Attic knee walls are useful in finished attics but not strictly necessary for energy efficiency.
Are you concerned that your attic has hidden weak spots that are allowing air infiltration and inflating your energy bills?
It’s true that attics often harbor air leaks or inadequate insulation that can allow indoor air to escape from your home and/or let outdoor air in. Either way, your energy bills are going to suffer as your HVAC system works overtime to keep up with heat loss in the winter or heat infiltration in the summer.
In their search for any and all possible ways to reduce air loss, somehow people came up with the idea that adding a knee wall was a great idea. In reality, adding a knee wall to an unfinished attic provides very limited benefits from an HVAC perspective.
…Knee Walls Are Not a Substitute For:
- A properly sealed building envelope: It is true that the place where the roof meets the attic floor can be prone to air leaks. However, the solution is not to just enclose this area behind a wall. If you do this the leaks will still exist. The leaks need to be properly sealed.
- Adequate insulation: If you do not have appropriate insulation blown in between the rafters in the roof and the joist in the floor, simply putting up a knee wall is not going to make up for it. Heat will still be able to travel freely through the uninsulated areas.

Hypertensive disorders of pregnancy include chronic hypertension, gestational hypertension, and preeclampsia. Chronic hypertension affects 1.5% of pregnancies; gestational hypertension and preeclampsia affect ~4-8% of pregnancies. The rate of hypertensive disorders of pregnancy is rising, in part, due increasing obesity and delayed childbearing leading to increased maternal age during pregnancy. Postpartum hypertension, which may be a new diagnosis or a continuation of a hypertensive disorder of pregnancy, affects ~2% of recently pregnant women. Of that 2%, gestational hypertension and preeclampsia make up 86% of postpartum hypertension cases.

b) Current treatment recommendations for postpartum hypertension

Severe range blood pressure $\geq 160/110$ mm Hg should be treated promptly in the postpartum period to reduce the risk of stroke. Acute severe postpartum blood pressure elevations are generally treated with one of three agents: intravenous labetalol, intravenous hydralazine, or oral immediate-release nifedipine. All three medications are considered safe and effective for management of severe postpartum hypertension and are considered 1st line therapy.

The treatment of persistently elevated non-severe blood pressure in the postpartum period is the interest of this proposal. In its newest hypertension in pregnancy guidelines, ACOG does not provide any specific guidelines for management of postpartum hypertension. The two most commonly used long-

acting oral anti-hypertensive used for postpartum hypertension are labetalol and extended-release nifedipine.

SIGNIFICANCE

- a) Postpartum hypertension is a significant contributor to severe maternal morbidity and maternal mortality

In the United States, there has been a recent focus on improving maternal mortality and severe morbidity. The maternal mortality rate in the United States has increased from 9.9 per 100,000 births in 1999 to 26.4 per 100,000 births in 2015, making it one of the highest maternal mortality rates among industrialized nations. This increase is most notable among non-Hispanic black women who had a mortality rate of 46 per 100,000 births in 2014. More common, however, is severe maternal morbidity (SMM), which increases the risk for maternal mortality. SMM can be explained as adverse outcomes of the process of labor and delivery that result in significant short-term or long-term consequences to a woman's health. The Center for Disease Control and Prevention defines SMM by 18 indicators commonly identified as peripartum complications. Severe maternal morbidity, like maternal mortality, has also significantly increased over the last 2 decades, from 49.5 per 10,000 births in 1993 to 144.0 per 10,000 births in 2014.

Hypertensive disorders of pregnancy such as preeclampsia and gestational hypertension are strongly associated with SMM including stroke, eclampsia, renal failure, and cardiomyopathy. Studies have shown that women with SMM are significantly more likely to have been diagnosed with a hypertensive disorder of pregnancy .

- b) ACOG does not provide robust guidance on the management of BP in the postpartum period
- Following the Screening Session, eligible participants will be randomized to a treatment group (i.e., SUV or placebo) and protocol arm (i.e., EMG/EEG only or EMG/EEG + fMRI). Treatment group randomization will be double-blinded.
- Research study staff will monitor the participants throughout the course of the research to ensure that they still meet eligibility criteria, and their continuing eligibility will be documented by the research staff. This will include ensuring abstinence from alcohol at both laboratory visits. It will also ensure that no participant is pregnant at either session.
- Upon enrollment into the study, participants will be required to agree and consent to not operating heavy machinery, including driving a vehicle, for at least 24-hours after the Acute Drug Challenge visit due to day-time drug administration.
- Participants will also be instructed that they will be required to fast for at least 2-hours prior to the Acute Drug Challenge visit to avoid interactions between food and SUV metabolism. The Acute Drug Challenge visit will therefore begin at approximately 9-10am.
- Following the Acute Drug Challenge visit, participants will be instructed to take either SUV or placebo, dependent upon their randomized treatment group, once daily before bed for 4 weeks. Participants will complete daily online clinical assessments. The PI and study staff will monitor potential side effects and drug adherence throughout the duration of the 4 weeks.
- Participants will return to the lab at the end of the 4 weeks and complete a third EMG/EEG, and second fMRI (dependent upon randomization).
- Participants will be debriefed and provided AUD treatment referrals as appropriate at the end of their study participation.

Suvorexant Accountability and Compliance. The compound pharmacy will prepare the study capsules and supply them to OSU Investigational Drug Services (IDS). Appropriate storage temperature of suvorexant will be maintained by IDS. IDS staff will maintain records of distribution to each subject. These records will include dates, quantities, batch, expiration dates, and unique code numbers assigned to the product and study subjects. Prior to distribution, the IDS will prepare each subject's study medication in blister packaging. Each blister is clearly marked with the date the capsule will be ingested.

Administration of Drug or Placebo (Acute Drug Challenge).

What Attic Knee Walls Are Really For
The primary purpose of knee walls is to finish out an attic space in an attractive manner.
Imagine your typical triangular attic space. The bottom points of the triangle, where the roof meets the floor, create an awkward, virtually useless space. By enclosing this space with a low, roughly knee-high wall, you can make your attic much more attractive. If you make the knee wall taller than knee height, you can give yourself more wall area in the attic and make your attic rooms look more normal, though you will be losing floor space.
Assuming your attic was already properly insulated (as a finished attic definitely should be), adding the knee wall isn’t really going to do anything in terms of reducing air loss or air infiltration. What it may do is help reduce energy consumption, as the total volume of the heated or cooled attic living space will be smaller and therefore slightly easier to keep at a comfortable temperature.